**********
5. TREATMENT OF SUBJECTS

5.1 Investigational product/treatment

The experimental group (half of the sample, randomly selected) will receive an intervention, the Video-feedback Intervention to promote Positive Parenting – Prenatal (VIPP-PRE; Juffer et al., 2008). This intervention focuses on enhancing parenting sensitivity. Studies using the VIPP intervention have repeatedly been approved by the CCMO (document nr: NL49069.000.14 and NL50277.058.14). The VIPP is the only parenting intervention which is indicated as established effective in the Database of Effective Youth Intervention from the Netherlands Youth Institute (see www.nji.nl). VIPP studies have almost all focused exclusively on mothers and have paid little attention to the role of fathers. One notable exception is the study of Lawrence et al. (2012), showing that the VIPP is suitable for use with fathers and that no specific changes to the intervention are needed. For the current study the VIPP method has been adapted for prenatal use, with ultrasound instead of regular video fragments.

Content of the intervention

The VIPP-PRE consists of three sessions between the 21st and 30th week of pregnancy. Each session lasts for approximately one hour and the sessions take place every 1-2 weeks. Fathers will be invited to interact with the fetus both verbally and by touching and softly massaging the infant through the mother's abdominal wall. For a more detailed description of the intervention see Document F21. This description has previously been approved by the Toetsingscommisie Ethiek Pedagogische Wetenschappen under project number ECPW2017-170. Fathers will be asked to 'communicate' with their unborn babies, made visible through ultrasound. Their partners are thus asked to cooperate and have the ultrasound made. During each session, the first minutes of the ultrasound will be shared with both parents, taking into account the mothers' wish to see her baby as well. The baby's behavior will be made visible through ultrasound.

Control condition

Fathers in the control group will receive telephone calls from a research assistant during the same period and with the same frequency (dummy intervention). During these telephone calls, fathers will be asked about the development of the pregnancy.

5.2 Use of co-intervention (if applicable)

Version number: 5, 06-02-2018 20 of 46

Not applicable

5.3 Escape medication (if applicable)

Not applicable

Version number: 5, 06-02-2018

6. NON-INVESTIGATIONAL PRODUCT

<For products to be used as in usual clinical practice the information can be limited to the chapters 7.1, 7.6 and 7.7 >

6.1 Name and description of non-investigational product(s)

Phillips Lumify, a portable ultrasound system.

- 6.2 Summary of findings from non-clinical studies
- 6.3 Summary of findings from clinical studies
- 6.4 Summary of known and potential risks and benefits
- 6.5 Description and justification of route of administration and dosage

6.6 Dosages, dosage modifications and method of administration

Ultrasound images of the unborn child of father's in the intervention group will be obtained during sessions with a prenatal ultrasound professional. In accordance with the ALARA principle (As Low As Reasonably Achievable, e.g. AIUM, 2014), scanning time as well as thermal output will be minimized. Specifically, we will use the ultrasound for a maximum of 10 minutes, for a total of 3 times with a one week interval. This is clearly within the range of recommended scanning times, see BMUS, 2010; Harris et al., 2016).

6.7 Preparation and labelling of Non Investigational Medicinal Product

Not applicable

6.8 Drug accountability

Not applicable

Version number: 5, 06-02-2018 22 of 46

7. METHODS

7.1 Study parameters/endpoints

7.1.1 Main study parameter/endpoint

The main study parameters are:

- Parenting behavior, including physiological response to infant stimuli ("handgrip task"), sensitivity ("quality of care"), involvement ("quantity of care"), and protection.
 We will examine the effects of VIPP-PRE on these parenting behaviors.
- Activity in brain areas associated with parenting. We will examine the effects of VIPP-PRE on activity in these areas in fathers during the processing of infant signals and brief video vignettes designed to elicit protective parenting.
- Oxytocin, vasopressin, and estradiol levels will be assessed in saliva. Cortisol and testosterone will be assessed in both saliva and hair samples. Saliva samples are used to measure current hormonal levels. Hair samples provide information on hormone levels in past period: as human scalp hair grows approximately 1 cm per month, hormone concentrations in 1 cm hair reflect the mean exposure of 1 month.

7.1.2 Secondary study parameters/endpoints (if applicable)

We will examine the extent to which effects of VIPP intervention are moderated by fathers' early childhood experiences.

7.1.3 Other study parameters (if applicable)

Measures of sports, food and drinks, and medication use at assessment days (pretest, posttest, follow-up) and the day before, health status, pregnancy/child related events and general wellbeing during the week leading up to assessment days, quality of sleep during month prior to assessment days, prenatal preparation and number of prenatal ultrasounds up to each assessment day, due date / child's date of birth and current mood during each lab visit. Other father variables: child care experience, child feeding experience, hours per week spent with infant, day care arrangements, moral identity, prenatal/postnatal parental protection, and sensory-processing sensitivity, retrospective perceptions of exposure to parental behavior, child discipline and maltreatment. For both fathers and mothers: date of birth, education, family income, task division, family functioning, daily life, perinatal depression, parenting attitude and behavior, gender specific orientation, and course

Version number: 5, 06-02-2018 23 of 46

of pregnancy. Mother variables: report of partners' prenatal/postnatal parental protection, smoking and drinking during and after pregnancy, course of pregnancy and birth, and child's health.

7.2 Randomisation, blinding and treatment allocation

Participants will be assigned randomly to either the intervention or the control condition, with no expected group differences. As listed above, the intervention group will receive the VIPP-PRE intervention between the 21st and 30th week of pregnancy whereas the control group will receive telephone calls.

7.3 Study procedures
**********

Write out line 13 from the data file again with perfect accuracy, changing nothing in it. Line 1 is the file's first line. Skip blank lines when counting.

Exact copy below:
Version number: 5, 06-02-2018